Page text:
There’s plenty of connectivity available on the 4510s. To the left you’ll find a Gigabit Ethernet port, 34mm ExpressCard slot (though ideally we would have liked a 54mm slot on a machine this size) and two USB ports, in addition to VGA and HDMI for video. HDMI is quite rare on a business laptop, so its inclusion here is a nice bonus.
At the front there’s a wireless switch with LED indicator, a card reader that will read the usual suspects (SD/HC, MMC, MS/Pro and xD) and twin 3.5mm headphone and microphone jacks. Finally, on the right we have a further two USB ports, the tray-loading LightScribe DVD-Rewriter and power plug.
Thankfully, in keeping with its business aspirations, the ProBook’s 15.6in, 16:9 LCD screen features a matte finish, so glare and reflections are eliminated. We honestly wish manufacturers would apply this approach more rather than the glossy mirrors found on many consumer laptops.
As expected, the 1,366 x 768 screen does suffer from the usual laptop pitfalls, including poor viewing angles with copious contrast shift. Backlight bleed is almost nonexistent and banding is minimal, but small text isn’t quite as sharp as we’d like. Overall it’s a fairly average screen, but certainly good enough for its intended market.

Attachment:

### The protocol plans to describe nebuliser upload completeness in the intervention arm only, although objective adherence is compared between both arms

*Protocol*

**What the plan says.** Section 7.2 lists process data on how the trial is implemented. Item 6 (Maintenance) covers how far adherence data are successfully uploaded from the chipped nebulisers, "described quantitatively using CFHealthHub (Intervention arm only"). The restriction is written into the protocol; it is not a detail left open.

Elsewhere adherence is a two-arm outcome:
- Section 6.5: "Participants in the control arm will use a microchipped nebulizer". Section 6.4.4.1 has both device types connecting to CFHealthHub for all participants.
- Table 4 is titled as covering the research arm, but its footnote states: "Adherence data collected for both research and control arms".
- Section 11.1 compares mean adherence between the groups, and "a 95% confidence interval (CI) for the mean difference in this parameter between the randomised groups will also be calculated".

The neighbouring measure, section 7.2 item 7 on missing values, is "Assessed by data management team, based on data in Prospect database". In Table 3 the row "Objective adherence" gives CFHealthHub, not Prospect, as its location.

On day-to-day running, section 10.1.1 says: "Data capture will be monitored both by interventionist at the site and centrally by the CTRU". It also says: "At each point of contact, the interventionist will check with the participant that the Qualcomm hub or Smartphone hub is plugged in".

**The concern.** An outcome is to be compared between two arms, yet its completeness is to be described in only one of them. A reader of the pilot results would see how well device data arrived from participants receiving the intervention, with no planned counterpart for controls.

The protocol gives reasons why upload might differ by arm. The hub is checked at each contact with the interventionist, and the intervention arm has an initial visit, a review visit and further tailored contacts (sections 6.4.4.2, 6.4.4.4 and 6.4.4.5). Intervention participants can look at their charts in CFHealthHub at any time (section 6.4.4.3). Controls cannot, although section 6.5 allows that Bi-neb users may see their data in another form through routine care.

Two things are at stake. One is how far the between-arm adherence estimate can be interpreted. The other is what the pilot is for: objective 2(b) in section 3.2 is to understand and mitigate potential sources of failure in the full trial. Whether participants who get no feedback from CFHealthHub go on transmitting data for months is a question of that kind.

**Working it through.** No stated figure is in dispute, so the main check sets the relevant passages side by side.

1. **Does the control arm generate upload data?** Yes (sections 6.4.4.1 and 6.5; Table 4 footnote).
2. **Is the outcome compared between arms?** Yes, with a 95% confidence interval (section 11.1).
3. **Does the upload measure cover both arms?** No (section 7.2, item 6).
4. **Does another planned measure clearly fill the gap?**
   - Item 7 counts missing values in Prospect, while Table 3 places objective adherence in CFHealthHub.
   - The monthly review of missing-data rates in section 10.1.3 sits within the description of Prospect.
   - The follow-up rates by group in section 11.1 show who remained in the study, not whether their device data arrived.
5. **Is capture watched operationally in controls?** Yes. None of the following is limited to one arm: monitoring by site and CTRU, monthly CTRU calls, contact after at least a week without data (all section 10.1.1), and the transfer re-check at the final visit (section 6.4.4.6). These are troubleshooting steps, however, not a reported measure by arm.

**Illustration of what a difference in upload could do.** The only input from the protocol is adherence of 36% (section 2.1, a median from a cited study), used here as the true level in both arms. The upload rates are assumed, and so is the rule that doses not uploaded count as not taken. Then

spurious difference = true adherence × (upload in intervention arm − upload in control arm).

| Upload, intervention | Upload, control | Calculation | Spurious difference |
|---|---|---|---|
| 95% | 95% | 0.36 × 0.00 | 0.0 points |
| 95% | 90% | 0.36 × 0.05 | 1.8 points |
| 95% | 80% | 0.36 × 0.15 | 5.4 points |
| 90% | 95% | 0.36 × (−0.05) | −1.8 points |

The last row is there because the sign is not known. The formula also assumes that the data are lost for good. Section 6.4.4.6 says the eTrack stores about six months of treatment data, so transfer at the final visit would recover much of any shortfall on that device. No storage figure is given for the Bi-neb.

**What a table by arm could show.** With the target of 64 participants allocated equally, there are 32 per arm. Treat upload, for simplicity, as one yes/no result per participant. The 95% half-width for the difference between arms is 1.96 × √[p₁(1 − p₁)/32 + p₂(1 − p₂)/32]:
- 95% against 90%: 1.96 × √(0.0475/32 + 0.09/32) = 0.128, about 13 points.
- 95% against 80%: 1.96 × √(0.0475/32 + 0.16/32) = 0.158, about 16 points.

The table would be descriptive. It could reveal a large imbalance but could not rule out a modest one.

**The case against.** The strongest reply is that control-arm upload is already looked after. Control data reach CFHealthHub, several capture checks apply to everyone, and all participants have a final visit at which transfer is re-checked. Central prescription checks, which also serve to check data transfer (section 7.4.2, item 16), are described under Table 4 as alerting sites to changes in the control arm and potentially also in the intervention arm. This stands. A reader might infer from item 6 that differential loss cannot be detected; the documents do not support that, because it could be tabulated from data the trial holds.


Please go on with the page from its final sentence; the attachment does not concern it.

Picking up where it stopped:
Likewise the speakers are far from special, distorting even at their fairly low maximum volume and producing painfully tinny bass, but they do the job for Windows sounds and the occasional online video.
Inside you’ll find an Intel Core 2 Duo T6570 processor running at 2.1GHz with an 800MHz front side bus. While this CPU is getting a bit long in the tooth, it’s certainly more than adequate for any business or indeed multimedia tasks you’d care to throw its way. This is backed by 3GB of RAM, which while hardly generous is more than the 32-bit version of Windows XP Professional needs to be happy.
Yes, you read that right: in the month that Windows 7 is coming out we have a laptop sporting the nine-year-old OS (though a Vista Business upgrade disc is included). Of course that’s just the way many business consumers will want it; for one thing, even now there are quite a few printers and other older devices that still don’t have Vista drivers. It’s worth noting, though, that to get XP instead of Vista Business, you have to be an actual business and are “expected” to order at least 25 systems with the same OS image annually. Windows 7 should also be available when it launches.